Community, Cottage Grove

After 119 years, Currin’s footbridge history remains unbroken

Brownie Troop 20007 members; Friends of the Swinging Bridge member Dana Merryday; Susan Sinclair Christianson, daughter of former City Engineer Roger Sinclair; Hall McCall, former mayor and city council member (was mayor at time of 1965 bridge construction); and Cottage Grove Mayor Jeff Gowing are pictured at the ribbon cutting event. Photo provided/Greg Lee

COTTAGE GROVE – Two weeks ago on a brisk, grey Saturday morning, Cottage Grovers gathered along South River Road to celebrate.
It was a day many have been looking forward to.
Some thought it may not even happen.
Over 60 people came together for the dedication of the newest version of a town icon, the Swinging Bridge, now proclaimed the J. Polk Currin Swinging Bridge by Cottage Grove City Council.
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Currin was a renaissance man and wore many hats in the city from the 1800s through the 1920s. He was the third person to graduate from what is now Oregon State University, was a pioneer community druggist and for 30 years, he helped direct Cottage Grove youth education.
While it is unknown what – if any – role Currin had in the Slabtown-Lemati feud that tore the town in two, his actions indicate that he had sentiments on both sides of the river.
Or at least property.
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Referenced as only J. P. Currin in contemporary newspaper articles, his name appears in the Bohemia Nugget in 1900 when he built the first of what was to be at least six versions of the footbridge that spans the Coast Fork of the Willamette River, according to research by Cottage Grove Historical Society board member Lloyd Williams.
Prior to that construction, Grovers relied on various methods to cross the river. Temporary summer crossings were made on rickety platforms of wood, placed on the rocks that shaped the rapids between Main and Harrison streets.
An old photograph shows townspeople in their long dresses and suited best, complete with hats and parasols, braving this means of getting across … hopefully with dry feet.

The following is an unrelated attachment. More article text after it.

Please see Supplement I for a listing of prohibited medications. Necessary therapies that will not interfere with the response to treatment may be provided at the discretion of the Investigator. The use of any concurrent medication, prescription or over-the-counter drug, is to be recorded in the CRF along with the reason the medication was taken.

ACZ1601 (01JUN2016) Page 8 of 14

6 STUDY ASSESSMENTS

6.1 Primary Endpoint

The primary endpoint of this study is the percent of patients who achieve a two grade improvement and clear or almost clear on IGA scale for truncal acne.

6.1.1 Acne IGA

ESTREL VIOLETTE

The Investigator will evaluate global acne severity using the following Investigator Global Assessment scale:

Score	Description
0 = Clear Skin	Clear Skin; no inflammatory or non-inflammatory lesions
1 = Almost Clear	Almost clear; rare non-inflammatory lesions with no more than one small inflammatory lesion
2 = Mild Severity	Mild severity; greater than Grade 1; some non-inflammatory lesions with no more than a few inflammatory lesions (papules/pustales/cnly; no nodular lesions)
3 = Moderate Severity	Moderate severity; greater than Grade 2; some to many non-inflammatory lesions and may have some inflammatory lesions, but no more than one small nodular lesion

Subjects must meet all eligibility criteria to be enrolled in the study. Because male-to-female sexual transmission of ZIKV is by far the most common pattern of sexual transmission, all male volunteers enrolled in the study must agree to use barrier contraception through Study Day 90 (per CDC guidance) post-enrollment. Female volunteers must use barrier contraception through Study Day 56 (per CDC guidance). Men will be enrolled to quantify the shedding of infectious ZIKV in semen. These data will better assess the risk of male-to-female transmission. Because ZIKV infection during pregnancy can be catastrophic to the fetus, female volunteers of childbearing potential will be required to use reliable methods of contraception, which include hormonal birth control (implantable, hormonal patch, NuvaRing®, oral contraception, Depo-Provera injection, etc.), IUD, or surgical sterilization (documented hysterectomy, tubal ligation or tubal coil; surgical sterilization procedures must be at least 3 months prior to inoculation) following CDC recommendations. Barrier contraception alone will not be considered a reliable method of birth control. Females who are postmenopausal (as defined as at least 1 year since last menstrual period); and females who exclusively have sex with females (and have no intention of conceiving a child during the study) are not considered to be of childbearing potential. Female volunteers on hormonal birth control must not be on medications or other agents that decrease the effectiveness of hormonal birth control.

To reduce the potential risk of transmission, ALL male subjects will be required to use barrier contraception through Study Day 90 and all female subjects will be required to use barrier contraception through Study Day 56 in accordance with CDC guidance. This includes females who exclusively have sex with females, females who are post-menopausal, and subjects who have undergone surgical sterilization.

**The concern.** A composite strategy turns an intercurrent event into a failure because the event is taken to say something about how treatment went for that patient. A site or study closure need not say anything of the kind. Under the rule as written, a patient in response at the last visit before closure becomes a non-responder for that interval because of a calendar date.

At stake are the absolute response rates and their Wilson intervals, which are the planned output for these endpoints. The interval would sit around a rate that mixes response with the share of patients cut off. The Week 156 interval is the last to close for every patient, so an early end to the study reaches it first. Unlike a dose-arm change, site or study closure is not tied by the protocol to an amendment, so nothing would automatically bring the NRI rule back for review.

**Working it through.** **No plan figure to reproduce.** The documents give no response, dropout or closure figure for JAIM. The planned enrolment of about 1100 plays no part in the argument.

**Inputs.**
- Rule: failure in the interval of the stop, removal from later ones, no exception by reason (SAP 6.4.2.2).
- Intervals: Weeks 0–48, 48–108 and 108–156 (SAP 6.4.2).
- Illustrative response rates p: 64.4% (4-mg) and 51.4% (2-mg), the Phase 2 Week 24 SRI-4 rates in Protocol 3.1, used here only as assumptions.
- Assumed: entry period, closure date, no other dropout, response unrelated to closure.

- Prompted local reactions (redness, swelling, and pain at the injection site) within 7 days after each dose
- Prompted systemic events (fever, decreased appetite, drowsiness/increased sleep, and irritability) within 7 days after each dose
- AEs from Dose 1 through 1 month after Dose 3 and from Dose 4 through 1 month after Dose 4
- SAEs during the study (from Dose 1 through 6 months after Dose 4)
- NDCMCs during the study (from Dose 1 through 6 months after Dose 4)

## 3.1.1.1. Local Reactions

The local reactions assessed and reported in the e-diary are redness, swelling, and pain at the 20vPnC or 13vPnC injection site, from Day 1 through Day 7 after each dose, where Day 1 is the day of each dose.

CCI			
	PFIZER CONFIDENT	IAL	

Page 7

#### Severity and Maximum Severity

During low water, several fords were used to get the horses and buggies across.
Currin, who had his drugstore on the Slabtown side, also owned a plot of ground directly across the river and had created what was known as Currin Park. Although built over with houses today, the park was a place to picnic and enjoy the river.
The bridge he constructed at the turn of the century to get from his drugstore to his park was not kinetic; it was a no-nonsense wooden trestle bridge. Old postcards show the bridge with folks in canoes posing for the camera in the river below it.
Covered bridges are built to preserve the structure from the elements and are not built with tourists in mind. Even though wood was cheap, untreated wood rots. Currin’s footbridge was uncovered. Newspaper articles starting in 1909 announce a series of closures due to unsafe conditions of the footbridge and its subsequent renewal.
Finally, in 1917, the town council solved the problem once and for all by turning the fixed bridge into a moveable suspension-type bridge for the purpose of maintenance. It was also decided at the same time to move the location of the bridge downstream to make it more equidistant between existing crossings.
Currin’s name comes up in print again during the building of the first ”Swinging Bridge” (although still known as Currin’s Bridge), stating that he was on hand supervising its construction.
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In September 2016, in a page of history that has played out again and again, the then-version of Currin’s Footbridge was again closed due to safety concerns. The bridge that was built in 1965 to replace the one washed away by the Christmas flood of 1964 was ordered closed and boarded up.
A number of concerned citizens came together to help the City of Cottage Grove bring back the bridge. Friends of Cottage Grove Swinging Bridge led the charge and there was interest throughout the community.